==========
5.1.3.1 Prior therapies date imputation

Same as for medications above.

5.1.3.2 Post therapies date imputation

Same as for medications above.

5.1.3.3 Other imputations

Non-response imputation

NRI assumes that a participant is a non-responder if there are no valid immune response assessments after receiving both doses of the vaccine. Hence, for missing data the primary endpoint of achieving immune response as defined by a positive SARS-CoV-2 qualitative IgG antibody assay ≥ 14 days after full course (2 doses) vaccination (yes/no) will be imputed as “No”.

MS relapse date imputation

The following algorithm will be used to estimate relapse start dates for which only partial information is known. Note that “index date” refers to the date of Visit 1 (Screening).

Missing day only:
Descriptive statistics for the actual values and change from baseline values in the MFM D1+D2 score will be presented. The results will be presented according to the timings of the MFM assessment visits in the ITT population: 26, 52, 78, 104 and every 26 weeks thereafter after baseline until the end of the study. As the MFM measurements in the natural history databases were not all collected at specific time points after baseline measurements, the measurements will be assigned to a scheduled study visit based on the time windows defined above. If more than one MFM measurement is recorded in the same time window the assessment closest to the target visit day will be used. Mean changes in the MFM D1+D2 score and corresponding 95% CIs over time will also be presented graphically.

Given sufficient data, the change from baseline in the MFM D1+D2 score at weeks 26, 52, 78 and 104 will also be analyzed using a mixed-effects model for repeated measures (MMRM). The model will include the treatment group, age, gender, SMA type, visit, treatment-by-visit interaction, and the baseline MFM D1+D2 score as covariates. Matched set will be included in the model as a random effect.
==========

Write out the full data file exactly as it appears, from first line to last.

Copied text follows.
5.1.3.1 Prior therapies date imputation

Same as for medications above.

5.1.3.2 Post therapies date imputation

Same as for medications above.

5.1.3.3 Other imputations

Non-response imputation

NRI assumes that a participant is a non-responder if there are no valid immune response assessments after receiving both doses of the vaccine. Hence, for missing data the primary endpoint of achieving immune response as defined by a positive SARS-CoV-2 qualitative IgG antibody assay ≥ 14 days after full course (2 doses) vaccination (yes/no) will be imputed as “No”.

MS relapse date imputation

The following algorithm will be used to estimate relapse start dates for which only partial information is known. Note that “index date” refers to the date of Visit 1 (Screening).

Missing day only:
Descriptive statistics for the actual values and change from baseline values in the MFM D1+D2 score will be presented. The results will be presented according to the timings of the MFM assessment visits in the ITT population: 26, 52, 78, 104 and every 26 weeks thereafter after baseline until the end of the study. As the MFM measurements in the natural history databases were not all collected at specific time points after baseline measurements, the measurements will be assigned to a scheduled study visit based on the time windows defined above. If more than one MFM measurement is recorded in the same time window the assessment closest to the target visit day will be used. Mean changes in the MFM D1+D2 score and corresponding 95% CIs over time will also be presented graphically.

Given sufficient data, the change from baseline in the MFM D1+D2 score at weeks 26, 52, 78 and 104 will also be analyzed using a mixed-effects model for repeated measures (MMRM). The model will include the treatment group, age, gender, SMA type, visit, treatment-by-visit interaction, and the baseline MFM D1+D2 score as covariates. Matched set will be included in the model as a random effect.